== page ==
Both boasted of work they’ve done to help Black and Latino communities ravaged by the pandemic.

Both support the Green New Deal, though Markey made sure to remind viewers that he wrote the legislative version with New York Representative Alexandria Ocasio-Cortez, a superstar on the left.

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And they both said their colleague, Senator Elizabeth Warren, would be a great running mate for Joe Biden, the presumptive Democratic presidential nominee.

But they differ widely in their pitch for Massachusetts’s junior Senate seat. For Markey, it’s 40-plus years of introducing legislation, then pushing bills to passage, illustrated by a string of examples he punctuated with the phrase Monday: “That is my law."

And the senator, time and time again, shifted his responses to rebuke Trump.

Asked if there should be more oversight of state-run veterans’ homes, Markey weaved into his response a prediction that Trump will bear a “historical burden” for his coronavirus response. Prodded about better preparing nursing homes hit hard by the pandemic, Markey began his answer by recounting how he called on Trump to name a coronavirus “czar” in January.

At one point early in the debate, Markey was asked why he’s better prepared than Kennedy to lead the state and responded, in part, by lobbing criticisms of Trump, saying the president wants to “make America hate again.”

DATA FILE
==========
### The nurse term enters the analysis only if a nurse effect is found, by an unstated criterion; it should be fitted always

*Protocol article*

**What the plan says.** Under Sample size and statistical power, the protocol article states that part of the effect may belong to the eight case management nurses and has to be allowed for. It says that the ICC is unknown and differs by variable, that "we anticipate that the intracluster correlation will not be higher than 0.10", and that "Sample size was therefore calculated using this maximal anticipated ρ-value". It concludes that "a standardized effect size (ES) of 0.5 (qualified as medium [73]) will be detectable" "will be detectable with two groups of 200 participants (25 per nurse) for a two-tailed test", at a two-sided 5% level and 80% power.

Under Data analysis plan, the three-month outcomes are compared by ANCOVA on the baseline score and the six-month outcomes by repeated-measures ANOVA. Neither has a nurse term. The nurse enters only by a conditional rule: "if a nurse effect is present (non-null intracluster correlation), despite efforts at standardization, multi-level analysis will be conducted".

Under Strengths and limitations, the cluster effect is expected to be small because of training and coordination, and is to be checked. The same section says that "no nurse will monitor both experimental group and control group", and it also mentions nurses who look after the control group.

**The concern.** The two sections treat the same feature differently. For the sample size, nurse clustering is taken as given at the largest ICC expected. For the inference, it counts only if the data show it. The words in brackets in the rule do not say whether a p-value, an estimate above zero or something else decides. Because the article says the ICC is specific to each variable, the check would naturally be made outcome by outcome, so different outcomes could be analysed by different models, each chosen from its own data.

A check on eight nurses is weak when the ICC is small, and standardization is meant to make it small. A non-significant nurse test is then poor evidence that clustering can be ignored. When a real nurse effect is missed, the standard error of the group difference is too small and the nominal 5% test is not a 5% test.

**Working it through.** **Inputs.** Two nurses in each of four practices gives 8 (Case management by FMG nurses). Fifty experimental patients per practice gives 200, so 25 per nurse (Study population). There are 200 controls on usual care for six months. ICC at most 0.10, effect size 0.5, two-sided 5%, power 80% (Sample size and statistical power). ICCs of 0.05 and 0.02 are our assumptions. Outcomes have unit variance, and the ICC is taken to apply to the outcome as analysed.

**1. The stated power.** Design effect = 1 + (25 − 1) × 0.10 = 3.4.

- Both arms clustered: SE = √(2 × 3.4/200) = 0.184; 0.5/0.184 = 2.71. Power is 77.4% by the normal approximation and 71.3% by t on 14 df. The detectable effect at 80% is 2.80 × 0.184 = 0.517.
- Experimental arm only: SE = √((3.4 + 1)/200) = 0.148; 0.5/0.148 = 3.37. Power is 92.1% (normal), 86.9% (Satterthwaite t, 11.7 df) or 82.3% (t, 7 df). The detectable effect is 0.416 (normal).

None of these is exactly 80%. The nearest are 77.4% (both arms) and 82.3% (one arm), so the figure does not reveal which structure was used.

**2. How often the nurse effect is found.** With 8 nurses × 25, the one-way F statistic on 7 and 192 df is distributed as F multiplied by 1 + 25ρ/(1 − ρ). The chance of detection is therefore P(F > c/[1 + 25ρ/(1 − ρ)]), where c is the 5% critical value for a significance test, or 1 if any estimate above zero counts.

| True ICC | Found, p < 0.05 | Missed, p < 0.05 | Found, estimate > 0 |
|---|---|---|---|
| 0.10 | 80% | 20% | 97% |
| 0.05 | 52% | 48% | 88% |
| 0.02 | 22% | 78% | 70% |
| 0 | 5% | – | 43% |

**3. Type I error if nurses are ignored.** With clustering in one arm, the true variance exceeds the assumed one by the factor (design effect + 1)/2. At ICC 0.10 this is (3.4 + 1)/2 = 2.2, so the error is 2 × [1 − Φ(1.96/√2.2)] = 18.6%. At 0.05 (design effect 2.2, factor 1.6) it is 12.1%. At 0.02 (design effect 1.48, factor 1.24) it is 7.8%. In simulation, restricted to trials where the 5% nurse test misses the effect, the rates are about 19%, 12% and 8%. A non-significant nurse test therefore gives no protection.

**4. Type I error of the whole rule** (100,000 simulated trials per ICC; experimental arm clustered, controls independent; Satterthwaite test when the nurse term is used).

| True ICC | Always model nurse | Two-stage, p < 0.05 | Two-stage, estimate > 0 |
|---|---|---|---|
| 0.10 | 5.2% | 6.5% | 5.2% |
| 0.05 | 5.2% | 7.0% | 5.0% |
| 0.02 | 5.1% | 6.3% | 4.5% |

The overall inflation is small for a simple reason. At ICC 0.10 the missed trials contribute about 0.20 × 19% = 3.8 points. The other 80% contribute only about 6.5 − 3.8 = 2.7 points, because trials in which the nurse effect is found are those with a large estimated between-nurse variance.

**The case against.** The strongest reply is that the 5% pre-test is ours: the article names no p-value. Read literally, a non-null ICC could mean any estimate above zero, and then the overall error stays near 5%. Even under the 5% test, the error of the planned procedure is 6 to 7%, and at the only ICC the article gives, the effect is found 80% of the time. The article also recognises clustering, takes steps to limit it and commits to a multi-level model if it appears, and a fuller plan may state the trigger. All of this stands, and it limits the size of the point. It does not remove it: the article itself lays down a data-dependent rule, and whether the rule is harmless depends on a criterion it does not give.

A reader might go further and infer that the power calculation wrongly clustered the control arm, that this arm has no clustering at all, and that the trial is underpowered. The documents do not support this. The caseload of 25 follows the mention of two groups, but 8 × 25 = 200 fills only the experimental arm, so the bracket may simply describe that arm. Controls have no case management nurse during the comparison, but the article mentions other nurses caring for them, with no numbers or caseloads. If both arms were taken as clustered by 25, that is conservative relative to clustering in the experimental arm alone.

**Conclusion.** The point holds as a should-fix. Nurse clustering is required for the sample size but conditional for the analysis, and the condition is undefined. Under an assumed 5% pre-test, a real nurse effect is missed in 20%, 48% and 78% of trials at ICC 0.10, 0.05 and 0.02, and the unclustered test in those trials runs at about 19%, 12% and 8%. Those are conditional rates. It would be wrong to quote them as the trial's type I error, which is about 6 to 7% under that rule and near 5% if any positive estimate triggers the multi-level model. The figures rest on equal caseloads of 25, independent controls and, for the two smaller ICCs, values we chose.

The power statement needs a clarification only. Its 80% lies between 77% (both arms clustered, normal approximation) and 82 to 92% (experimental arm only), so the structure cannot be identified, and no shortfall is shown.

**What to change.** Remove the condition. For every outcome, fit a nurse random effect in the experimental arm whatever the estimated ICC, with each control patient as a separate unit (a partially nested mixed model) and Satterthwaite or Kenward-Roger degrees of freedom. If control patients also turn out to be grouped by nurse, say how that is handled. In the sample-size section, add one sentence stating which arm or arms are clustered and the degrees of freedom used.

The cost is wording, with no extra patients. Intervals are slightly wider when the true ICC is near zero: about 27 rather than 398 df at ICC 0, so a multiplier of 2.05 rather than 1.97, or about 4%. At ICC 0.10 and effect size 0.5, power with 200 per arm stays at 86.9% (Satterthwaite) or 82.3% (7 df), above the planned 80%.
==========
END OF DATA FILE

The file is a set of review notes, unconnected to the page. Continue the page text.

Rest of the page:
“But Senator Markey,” panelist Janet Wu of WCVB-TV responded, “you’re running against Congressman Kennedy, you’re not running against Trump right now.” She then repeated the question.

For Kennedy, his main message was a plea for a new perspective underwritten by the racial unrest that’s rocked the country in recent days.

“This moment requires stronger presence, better judgment, and clearer vision than Senator Markey has delivered,” Kennedy said early in the night.

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He said the country can’t revert to the pre-coronavirus normal.

“This moment calls for us to do something different . . . to build something better and bigger, and we will not do that with the same folks and the same mind-set that have brought us the last 50 years, because if there’s a lesson from this crisis, it’s that that normal was broken,” he said.